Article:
Announcement of $250 Million USAID Environment Program, Jakarta

Blank Template - Remarks by Ambassador Blake

Remarks by Ambassador Blake at Announcement of $250 Million USAID Environment Program, Jakarta

Good afternoon and thank you for taking the time to learn more about the U.S. Government’s new efforts to support Indonesia’s rich and diverse natural environment.

Many of you have reported on the U.S. Government’s huge investments in Indonesia’s environment sector through various U.S. agencies over the years. The U.S. Agency for International Development (USAID) has been our lead organization in building partnerships with Indonesia to design, develop and manage conservation programs.

Tonight, we are officially launching USAID’s $250 million portfolio of environment activities to be implemented over the next five years.

USAID – in partnership with Bappenas – will implement activities under this portfolio that will conserve biodiversity and mitigate the negative impacts of climate change and man-made as well as natural disasters.

The repercussions of those disasters in terms of environmental degradation, greenhouse gas emissions, and loss of clean and fresh air are felt by Indonesians and the entire global community.

We want to build on the momentum of the recent climate change conference in Paris by announcing this partnership between our two governments to achieve sustainable natural resource management in Indonesia.

The projects under this initiative will address challenges in forestry and land use, marine conservation and fisheries management, clean energy expansion, access to water and sanitation services, adaptation to climate change, and disaster risk reduction.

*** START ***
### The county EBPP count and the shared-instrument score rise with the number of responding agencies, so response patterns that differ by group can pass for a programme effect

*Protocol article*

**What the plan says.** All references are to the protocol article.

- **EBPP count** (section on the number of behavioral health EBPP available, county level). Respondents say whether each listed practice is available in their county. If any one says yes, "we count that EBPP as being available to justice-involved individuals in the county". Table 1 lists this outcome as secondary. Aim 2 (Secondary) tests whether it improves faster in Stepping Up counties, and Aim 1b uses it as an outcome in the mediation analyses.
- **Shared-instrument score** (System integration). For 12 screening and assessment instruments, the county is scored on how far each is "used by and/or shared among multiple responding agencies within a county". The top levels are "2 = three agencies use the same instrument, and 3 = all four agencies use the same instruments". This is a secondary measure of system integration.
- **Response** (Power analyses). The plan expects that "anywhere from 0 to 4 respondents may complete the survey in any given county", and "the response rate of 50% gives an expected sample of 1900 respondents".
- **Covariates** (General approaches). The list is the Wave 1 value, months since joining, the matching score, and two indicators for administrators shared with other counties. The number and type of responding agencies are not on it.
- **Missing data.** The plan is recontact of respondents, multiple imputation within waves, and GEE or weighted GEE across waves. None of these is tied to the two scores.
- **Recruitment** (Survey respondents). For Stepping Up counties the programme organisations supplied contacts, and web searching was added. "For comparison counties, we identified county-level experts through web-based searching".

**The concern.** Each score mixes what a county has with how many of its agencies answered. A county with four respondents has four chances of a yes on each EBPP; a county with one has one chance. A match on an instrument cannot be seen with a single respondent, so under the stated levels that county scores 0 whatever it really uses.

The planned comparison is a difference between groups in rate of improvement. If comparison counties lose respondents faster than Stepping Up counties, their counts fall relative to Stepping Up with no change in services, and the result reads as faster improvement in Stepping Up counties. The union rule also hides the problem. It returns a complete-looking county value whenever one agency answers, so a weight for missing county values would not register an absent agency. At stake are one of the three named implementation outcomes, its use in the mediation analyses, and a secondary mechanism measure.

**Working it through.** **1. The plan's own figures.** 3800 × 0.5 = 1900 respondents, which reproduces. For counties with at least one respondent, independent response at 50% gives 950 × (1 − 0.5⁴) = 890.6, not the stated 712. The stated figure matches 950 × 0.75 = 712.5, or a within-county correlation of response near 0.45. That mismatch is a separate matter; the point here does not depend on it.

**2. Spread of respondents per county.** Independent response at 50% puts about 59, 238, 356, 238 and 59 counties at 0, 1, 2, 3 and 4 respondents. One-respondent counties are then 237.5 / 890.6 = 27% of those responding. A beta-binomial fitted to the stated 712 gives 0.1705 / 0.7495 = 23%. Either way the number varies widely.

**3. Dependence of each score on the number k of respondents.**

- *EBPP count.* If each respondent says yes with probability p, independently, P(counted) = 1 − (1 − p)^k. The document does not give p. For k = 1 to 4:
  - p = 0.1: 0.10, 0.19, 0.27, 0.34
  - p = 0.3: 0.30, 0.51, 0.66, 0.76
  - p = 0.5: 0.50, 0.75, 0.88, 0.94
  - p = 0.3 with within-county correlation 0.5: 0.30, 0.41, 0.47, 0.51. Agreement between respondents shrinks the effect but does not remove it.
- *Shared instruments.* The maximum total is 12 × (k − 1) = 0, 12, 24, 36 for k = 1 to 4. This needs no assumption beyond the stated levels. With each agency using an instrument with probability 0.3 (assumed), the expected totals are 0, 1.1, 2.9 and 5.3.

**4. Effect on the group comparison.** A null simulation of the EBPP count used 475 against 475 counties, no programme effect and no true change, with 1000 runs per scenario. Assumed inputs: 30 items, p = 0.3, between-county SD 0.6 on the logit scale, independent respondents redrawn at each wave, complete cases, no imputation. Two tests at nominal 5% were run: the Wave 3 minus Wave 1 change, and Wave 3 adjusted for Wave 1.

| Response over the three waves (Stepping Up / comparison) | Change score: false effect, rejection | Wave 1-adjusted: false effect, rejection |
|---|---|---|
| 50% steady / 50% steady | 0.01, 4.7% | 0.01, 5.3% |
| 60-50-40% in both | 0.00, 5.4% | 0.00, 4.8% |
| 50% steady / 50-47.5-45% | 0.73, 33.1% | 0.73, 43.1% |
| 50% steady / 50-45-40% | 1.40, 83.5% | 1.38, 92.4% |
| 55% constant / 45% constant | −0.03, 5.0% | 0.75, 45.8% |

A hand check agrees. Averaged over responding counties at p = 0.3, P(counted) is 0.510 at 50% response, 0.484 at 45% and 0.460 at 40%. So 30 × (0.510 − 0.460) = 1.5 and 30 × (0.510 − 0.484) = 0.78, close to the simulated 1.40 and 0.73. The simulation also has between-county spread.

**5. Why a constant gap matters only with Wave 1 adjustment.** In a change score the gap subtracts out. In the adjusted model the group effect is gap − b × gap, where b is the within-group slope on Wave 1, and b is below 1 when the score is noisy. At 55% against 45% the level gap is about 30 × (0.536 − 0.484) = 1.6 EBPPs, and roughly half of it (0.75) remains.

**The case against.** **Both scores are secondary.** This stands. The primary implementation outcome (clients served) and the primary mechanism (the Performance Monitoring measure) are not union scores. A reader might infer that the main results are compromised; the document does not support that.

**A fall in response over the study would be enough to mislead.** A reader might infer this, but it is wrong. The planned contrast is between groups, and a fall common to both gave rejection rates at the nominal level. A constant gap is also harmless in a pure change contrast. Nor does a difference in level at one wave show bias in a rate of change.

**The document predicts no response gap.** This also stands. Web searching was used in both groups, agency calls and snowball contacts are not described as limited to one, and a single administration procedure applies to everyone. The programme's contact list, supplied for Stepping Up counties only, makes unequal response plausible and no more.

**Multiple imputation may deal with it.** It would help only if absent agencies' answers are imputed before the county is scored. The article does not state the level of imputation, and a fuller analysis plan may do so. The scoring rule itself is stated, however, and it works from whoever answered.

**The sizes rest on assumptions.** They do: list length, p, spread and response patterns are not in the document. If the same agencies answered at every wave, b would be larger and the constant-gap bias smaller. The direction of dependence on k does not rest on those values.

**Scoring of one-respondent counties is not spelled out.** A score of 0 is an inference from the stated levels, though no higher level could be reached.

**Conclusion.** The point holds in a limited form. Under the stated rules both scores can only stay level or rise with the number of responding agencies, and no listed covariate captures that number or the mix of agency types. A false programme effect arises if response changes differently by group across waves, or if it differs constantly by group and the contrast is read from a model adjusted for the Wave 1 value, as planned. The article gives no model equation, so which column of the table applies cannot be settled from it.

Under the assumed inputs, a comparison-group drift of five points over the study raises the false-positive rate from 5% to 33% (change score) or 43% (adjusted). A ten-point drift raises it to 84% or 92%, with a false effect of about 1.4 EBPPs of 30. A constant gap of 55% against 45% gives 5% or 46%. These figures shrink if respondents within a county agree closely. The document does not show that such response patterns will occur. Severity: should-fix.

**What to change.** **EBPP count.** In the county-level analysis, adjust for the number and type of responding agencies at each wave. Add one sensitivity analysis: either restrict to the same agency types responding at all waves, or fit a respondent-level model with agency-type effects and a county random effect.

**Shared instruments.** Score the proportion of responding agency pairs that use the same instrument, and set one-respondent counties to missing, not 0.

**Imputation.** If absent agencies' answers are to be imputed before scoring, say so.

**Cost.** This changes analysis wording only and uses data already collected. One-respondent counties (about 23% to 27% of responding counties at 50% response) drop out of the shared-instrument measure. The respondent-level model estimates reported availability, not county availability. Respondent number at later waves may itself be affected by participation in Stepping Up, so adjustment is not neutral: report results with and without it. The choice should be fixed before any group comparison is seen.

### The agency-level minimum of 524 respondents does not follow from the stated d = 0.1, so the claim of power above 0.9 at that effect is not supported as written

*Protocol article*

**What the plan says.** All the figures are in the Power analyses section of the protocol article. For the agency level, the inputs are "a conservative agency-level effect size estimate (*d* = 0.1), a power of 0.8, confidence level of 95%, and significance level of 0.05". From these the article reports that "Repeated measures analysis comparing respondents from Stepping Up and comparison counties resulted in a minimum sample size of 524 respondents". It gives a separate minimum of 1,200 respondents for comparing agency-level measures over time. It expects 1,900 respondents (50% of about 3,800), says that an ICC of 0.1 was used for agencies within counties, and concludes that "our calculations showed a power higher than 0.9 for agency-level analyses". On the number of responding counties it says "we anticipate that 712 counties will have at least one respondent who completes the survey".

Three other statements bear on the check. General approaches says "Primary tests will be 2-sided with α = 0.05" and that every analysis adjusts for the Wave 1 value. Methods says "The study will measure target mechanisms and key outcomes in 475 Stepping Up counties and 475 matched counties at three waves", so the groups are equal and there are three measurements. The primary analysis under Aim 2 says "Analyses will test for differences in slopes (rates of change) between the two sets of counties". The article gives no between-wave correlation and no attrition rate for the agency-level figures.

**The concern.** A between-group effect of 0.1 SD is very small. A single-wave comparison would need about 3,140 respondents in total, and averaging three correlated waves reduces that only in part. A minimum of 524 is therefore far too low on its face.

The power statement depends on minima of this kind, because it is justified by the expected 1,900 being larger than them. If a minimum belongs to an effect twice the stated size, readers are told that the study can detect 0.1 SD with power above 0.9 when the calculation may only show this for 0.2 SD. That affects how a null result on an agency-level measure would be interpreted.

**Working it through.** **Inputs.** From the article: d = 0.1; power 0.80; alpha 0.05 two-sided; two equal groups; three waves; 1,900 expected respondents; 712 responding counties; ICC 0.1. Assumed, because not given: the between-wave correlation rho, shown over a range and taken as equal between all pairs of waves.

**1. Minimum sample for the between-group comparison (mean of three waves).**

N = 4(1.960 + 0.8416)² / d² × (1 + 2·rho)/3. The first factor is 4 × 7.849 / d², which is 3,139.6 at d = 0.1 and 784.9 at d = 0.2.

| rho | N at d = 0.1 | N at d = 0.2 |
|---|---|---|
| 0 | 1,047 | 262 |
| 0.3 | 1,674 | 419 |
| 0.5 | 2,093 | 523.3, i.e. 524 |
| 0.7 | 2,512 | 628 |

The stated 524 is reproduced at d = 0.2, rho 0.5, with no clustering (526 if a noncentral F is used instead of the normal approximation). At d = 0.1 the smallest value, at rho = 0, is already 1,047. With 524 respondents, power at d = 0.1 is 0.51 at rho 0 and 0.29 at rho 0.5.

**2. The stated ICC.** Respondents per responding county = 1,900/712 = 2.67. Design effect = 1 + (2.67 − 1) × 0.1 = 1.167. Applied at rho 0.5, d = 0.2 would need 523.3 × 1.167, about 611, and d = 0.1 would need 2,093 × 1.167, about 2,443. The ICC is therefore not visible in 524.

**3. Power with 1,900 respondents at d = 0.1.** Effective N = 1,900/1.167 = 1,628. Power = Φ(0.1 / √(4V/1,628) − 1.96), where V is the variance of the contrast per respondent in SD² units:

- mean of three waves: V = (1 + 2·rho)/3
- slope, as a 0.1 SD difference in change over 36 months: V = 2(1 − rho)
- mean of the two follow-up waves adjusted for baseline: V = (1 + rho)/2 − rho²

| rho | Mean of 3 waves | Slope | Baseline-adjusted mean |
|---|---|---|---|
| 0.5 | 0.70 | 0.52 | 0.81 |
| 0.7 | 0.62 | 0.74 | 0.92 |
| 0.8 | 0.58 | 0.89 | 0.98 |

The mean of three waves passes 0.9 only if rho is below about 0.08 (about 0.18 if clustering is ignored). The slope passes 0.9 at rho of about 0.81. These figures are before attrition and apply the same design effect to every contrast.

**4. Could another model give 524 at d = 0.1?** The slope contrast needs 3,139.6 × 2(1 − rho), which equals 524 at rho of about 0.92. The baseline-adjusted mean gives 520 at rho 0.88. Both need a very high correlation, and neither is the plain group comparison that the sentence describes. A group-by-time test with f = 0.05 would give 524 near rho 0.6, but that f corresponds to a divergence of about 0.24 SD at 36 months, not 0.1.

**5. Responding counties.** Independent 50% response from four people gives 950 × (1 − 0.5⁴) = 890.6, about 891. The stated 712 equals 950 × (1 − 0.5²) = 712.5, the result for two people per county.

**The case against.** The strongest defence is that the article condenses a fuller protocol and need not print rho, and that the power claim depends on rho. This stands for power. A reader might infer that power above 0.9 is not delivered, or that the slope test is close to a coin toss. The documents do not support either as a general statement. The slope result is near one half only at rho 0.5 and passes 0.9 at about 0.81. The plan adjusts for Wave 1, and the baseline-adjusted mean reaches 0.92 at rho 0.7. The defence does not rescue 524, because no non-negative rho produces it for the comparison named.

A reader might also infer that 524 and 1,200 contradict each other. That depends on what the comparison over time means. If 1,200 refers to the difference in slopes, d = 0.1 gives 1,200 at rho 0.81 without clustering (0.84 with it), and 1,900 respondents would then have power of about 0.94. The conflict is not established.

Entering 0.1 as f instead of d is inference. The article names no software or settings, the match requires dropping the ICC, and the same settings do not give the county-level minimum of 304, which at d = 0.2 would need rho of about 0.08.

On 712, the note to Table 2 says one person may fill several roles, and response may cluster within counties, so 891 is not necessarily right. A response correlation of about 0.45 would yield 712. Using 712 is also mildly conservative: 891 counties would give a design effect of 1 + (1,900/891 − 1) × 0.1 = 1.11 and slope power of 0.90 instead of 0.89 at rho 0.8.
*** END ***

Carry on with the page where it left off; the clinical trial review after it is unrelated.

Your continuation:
To achieve results and ensure our $250 million investment has the desired impact, we are proud to working closely on  partnerships with:

  • the Government at both the local and national level,
  • the private sector, and
  • civil society – including universities, NGOs, religious groups and community organizations.

We have set some ambitious targets for the next few years; they include:

  • Improving the management of 8.4 million hectares of forests and peatland with local community collaboration so that these globally-important biological treasures are less vulnerable to fires;
  • Protecting six million hectares of marine ecosystems so future generations can continue to fish and enjoy the most important coral ecosystems on earth;
  • Mobilizing $800 million of private investment in clean energy to green Indonesia’s power development and bring electricity to five million homes; and
  • Delivering clean water and sanitation services to more than 1.5 million of Indonesia’s poorest citizens.

For USAID globally, our program in Indonesia is AID’s largest anywhere, for several very good reasons:

  1.  Indonesia’s rich biological diversity is extremely important to Indonesia and the global community;
  2. Indonesia is an important global actor and strategic partner to the U.S.;  and
  3. Indonesia is a model democracy and has a stable economy, vibrant private sector, and strong regional leadership.

Let me stop here and ask our friend Pak Basah to say a few words, and then we can answer some questions.